Last time someone ‘breathed new life’ into Beckett they were issued an injunction. In 2006 a theatre company in Italy staged a performance of Waiting for Godot starring two women as Vladimir and Estragon, whilst lawyers representing Beckett’s estate begged them to stop.
Apparently he wouldn’t have approved. The impossibly detailed performance instructions that usually accompany Beckett’s work don’t allow much possibility for re-imagining. He’s one of these wacky modernist writers, sure, but when it came to how his writing should manifest onstage he was unusually strict. Yet this is a necessary condition of his language and universe. To contravene it is either to do something ignorant and insolent, or do something very special indeed.
d’Aminate have achieved the latter. Choosing to perform Roughs for Theatre I and II together at all is an interesting move; these two pieces are little-known and very difficult to juxtapose in a way that suggests that they might be related. Rather than tweak the pieces themselves, Adam El Hagar and Michael Rivers separate them with a devised physical piece in which the world of the first play melts into the second.
I’ve seen several ‘devised’ and ‘physical’ pieces before. They hardly ever work. Still, with this one, it clicked. It was two people moving physically through ideas. Physical poetry! Yes, actually, it kind of was.
Roughs I is a piece about the necessity of company to give existence meaning. It’s moving, funny and bizarre in that very special Beckett combination. Roughs II is less comprehensible: two bureaucrats discuss a man’s imminent suicide, exchanging banalities and non sequiturs. A light keeps going out. But even without the intriguing sandwich piece this is excellent Beckett: El Hagar and Rivers are exceptional actors, possessed by the humour and pathos necessary to make these pieces work. If this performance of Roughs I and II were presented simply as is, there would be a similar number of stars at the top of this page.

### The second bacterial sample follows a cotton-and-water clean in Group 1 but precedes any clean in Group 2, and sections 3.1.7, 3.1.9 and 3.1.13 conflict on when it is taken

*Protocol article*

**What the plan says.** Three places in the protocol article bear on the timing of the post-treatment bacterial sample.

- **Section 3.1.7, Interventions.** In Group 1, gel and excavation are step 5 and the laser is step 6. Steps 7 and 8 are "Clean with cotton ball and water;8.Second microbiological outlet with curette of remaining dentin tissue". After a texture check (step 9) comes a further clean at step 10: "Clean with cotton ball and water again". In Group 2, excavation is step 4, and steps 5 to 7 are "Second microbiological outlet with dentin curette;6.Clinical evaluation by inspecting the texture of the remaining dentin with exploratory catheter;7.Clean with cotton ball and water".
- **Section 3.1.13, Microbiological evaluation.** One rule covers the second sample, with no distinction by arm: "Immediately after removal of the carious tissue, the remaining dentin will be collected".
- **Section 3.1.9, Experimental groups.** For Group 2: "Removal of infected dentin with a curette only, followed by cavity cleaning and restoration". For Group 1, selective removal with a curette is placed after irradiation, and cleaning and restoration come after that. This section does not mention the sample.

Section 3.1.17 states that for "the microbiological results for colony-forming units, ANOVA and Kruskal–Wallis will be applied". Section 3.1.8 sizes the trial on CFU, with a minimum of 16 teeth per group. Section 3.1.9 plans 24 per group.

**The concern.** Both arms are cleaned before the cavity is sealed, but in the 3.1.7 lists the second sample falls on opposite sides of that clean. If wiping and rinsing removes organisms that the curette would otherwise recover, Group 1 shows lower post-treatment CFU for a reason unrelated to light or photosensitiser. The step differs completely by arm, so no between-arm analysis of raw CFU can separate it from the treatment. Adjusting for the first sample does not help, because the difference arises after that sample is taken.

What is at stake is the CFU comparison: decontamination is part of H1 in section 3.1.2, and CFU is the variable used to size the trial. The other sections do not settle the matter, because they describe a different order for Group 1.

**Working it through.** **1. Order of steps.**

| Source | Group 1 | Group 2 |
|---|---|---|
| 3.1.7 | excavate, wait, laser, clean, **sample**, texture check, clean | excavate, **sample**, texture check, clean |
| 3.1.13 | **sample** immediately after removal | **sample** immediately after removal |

Roughs demonstrates that d’Aminate is a special partnership and a company to look out for. Doing new things with Beckett shouldn’t really be possible, but El Hagar and Rivers show that with the right combination of bravery and intelligence it is still possible to present these works in new and relevant ways. Beckett’s lawyers should have no trouble with this excellent piece of theatre.